Spring Semester 2017

Comparative Studies

 

Comparative Studies 1100 Introduction to the Humanities: Cross-Cultural Perspectives

Multiple Sections

Explores the role of literature and the arts in constructing, maintaining, and questioning the values and beliefs of diverse cultures and historical periods; topics vary.  GE Literature and Diversity: Global Studies. Honors version.

*Other sections of 1100 can be found on buckeye link

 

Comparative Studies 2099 Questions in Comparative Studies

Mo 5:20PM – 6:15PM | Hagerty Hall451| David Horn      

This course offers an introduction to the Comparative Studies major. It is designed to help students to take advantage of curricular, research, and advising opportunities; to manage the particular challenges of independent and interdisciplinary work; to link classroom work to social and political engagement with relevant communities; and to prepare for life after graduation.  This course is graded S/U.

 

Comparative Studies 2101 Literature and Society

WeFr 11:10AM - 12:30PM | Campbell Hall 213 | Staff

Through readings, films, and extensive class discussion, the course explores the relationship between literature and society. Organized around five novels and five accompanying films, students will read texts from different regions of the world and cultural contexts, addressing their social implications and political conditions. Class discussions will turn on questions of social critique, representations of culture and community, and discourses of social relation and justice. Prereq: Honors standing, and English 1110 (110) or equiv. Not open to students with credit for 2101 (201, 201H). GE lit and diversity global studies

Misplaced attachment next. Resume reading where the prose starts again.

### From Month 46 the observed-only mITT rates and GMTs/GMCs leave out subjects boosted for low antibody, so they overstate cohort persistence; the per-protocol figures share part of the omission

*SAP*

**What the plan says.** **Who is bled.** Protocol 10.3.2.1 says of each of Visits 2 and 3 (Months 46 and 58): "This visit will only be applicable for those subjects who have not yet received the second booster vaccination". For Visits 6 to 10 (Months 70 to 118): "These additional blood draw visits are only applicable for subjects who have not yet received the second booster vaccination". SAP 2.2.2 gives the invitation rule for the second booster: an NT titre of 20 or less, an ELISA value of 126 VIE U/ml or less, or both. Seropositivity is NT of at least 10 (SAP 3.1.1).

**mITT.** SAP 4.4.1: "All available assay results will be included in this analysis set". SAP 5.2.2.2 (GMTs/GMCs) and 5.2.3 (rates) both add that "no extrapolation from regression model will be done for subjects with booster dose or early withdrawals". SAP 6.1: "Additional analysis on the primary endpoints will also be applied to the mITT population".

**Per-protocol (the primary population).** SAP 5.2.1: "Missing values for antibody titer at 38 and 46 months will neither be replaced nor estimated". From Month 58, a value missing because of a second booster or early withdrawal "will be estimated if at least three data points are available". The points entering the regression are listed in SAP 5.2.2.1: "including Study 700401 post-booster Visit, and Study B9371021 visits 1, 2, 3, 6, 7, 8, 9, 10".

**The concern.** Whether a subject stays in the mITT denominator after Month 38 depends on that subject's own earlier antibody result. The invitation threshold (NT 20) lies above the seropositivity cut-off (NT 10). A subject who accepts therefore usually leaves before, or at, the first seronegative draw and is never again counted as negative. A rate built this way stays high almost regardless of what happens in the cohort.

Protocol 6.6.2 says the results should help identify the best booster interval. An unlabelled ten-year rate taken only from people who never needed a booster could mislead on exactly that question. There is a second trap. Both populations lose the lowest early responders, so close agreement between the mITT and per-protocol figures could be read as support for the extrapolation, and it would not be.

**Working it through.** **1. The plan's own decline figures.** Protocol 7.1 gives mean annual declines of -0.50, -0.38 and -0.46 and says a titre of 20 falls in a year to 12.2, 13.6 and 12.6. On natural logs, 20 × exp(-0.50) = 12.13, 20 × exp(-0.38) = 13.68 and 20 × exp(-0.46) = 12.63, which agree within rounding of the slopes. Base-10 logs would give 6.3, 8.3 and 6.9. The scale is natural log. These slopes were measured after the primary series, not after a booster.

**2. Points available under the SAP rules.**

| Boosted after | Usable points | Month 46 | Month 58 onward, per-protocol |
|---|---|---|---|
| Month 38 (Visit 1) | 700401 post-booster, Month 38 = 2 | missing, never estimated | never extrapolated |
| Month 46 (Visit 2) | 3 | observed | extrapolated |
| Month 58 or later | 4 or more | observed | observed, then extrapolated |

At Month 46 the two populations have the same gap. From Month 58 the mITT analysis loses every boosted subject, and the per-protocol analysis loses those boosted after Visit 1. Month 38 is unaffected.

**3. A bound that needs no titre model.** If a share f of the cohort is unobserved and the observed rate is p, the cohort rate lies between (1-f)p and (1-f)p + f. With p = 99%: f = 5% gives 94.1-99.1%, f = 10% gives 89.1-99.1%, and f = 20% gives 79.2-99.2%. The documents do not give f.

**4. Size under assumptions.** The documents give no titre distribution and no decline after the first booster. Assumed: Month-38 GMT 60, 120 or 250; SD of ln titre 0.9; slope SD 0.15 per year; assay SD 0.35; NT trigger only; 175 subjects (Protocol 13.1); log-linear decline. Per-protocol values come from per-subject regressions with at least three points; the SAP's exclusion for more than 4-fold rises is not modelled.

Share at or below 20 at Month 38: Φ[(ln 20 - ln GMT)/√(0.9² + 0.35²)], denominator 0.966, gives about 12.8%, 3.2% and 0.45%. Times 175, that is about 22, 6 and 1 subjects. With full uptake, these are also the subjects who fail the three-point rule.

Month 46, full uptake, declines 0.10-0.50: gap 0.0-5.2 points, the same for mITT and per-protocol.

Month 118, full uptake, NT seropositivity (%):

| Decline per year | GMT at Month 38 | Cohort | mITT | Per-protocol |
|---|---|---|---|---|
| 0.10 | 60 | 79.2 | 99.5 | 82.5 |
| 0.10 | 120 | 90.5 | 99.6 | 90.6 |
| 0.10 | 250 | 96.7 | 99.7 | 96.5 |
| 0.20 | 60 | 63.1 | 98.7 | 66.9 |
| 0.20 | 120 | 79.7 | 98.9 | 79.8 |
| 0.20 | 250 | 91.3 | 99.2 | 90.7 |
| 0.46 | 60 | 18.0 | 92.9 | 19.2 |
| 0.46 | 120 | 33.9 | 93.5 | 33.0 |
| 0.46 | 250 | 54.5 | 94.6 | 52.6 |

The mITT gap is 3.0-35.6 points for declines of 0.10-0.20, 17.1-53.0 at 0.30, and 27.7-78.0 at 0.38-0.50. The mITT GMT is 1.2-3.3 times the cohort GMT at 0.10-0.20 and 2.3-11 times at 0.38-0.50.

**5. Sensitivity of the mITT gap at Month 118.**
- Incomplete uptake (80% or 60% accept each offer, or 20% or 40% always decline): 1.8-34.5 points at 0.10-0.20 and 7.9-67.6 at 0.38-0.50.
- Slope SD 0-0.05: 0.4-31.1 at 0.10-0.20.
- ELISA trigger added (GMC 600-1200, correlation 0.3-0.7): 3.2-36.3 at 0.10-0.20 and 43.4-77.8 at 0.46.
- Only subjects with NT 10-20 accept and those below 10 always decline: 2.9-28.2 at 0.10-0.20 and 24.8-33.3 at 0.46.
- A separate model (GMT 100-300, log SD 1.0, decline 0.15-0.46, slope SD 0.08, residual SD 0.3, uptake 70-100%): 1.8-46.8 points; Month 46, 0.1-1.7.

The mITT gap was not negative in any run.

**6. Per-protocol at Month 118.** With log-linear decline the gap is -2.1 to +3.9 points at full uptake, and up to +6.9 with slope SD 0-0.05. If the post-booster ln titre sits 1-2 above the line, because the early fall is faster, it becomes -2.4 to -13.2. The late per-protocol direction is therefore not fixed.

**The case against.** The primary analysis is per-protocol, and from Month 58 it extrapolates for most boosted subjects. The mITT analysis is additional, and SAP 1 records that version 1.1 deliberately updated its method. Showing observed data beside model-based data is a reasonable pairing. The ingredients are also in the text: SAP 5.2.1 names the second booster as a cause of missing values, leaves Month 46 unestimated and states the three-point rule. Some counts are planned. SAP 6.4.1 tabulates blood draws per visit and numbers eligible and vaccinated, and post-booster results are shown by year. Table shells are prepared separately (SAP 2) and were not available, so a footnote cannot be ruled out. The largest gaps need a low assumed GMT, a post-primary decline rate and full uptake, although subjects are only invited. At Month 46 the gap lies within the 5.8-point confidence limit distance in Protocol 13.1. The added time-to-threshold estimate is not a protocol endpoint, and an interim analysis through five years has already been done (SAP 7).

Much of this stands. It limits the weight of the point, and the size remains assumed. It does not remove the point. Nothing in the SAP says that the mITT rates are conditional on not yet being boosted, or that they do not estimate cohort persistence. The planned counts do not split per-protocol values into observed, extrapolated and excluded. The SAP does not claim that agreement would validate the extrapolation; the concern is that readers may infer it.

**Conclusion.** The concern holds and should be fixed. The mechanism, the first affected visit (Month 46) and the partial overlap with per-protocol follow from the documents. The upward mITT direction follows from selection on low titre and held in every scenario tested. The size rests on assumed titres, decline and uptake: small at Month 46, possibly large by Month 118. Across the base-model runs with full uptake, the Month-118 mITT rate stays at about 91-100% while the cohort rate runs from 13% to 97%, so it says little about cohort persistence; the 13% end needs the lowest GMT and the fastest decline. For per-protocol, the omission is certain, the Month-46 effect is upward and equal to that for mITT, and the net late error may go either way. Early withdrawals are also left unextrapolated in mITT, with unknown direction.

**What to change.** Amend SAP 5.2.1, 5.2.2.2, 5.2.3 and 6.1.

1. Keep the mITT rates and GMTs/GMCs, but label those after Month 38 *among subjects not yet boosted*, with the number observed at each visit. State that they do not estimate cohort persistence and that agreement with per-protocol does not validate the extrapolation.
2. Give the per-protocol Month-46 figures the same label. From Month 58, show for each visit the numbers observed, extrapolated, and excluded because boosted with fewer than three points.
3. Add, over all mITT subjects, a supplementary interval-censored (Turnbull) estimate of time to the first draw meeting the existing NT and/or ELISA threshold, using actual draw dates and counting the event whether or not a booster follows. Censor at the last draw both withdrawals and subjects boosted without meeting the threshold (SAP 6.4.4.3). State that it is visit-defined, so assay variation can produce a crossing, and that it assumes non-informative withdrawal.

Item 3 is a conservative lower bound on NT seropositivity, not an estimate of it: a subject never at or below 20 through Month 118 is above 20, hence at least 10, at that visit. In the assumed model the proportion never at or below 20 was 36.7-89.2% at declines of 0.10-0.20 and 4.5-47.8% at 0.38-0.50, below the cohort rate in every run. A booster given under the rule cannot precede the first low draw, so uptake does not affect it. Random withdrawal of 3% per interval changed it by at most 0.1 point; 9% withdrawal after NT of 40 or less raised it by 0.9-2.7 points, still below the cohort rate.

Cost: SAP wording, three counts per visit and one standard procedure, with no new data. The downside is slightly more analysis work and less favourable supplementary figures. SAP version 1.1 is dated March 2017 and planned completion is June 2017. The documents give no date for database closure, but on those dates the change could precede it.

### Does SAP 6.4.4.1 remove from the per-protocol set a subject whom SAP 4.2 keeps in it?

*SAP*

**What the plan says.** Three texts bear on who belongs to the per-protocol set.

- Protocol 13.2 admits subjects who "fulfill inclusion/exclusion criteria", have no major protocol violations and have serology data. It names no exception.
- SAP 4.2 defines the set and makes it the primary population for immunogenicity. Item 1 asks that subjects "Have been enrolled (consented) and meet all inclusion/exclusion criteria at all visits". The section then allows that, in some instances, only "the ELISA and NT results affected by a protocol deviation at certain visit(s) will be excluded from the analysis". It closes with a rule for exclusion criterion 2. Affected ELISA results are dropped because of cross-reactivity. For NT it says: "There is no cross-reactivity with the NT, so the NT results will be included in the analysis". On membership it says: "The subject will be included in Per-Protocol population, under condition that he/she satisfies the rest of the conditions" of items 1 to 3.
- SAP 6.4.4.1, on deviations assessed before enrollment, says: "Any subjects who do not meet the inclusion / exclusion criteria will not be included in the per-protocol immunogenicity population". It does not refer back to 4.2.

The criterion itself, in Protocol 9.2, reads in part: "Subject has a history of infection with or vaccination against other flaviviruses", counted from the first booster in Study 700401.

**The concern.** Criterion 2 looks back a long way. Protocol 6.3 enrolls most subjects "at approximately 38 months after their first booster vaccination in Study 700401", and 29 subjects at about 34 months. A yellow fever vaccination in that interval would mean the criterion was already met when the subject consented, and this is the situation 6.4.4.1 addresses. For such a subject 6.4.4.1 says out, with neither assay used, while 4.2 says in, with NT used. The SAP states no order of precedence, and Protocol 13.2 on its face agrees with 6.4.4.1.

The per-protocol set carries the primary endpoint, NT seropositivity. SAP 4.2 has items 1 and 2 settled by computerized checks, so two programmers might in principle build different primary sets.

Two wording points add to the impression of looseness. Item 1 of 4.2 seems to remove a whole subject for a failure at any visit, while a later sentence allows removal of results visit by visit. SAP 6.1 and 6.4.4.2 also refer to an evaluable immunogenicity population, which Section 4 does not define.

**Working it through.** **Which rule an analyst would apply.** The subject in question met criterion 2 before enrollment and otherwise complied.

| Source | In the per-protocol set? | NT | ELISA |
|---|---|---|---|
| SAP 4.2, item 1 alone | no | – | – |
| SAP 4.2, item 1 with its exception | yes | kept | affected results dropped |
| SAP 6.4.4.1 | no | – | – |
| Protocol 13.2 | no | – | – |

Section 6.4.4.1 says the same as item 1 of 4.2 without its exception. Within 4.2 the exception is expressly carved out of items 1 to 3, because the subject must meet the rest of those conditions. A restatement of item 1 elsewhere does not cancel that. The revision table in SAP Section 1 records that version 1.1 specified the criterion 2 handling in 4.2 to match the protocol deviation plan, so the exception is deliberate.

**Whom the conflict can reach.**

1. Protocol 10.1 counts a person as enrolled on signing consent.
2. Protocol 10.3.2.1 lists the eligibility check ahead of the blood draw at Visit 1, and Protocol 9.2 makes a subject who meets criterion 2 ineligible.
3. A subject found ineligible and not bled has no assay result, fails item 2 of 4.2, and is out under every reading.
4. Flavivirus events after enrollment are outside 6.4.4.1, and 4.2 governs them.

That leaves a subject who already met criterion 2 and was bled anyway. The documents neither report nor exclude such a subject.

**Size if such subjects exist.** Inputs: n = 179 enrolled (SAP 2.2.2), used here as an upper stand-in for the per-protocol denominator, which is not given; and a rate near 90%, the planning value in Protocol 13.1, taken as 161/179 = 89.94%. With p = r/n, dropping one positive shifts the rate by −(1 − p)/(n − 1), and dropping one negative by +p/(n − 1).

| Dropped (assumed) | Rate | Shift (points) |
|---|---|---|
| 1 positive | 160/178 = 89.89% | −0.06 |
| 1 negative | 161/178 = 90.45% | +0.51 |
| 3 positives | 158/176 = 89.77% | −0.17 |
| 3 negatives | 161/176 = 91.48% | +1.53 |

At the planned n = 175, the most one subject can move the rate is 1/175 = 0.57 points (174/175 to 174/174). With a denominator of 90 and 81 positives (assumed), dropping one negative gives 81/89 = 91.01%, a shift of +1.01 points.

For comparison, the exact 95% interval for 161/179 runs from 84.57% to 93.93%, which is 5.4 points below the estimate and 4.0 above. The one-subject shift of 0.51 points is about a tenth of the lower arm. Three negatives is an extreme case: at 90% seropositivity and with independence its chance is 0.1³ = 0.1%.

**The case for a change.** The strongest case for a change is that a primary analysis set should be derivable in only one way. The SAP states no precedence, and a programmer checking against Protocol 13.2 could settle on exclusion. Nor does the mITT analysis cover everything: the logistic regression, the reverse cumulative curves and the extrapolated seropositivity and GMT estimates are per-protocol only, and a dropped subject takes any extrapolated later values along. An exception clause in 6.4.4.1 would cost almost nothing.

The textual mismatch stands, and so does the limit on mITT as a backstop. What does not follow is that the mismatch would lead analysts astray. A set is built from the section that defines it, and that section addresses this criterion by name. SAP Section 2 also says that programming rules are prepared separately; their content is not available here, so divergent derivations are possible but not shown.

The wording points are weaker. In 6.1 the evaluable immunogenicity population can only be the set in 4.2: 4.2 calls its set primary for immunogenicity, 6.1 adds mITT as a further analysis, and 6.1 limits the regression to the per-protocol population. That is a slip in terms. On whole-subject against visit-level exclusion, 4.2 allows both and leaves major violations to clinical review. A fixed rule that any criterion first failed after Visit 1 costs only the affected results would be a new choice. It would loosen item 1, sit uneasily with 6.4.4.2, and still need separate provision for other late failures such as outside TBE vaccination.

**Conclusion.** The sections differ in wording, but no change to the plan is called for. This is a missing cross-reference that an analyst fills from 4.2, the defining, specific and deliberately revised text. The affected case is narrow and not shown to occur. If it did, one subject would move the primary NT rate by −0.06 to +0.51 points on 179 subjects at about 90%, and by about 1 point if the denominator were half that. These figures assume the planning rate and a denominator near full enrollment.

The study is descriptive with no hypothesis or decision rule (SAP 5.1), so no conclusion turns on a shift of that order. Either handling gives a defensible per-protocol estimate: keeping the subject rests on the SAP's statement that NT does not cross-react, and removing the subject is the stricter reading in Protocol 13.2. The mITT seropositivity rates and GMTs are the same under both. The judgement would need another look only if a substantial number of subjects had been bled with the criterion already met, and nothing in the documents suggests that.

Comparative Studies 2103 Literature and the Self

TuTh 9:35AM - 10:55AM | Campbell Hall 213 | Lucia Bortoli

Study of relationships between psychology and literature; analysis of psychological concepts and processes as represented in literature and film of diverse cultures and historical periods. GE Literature and Diversity: Global Studies.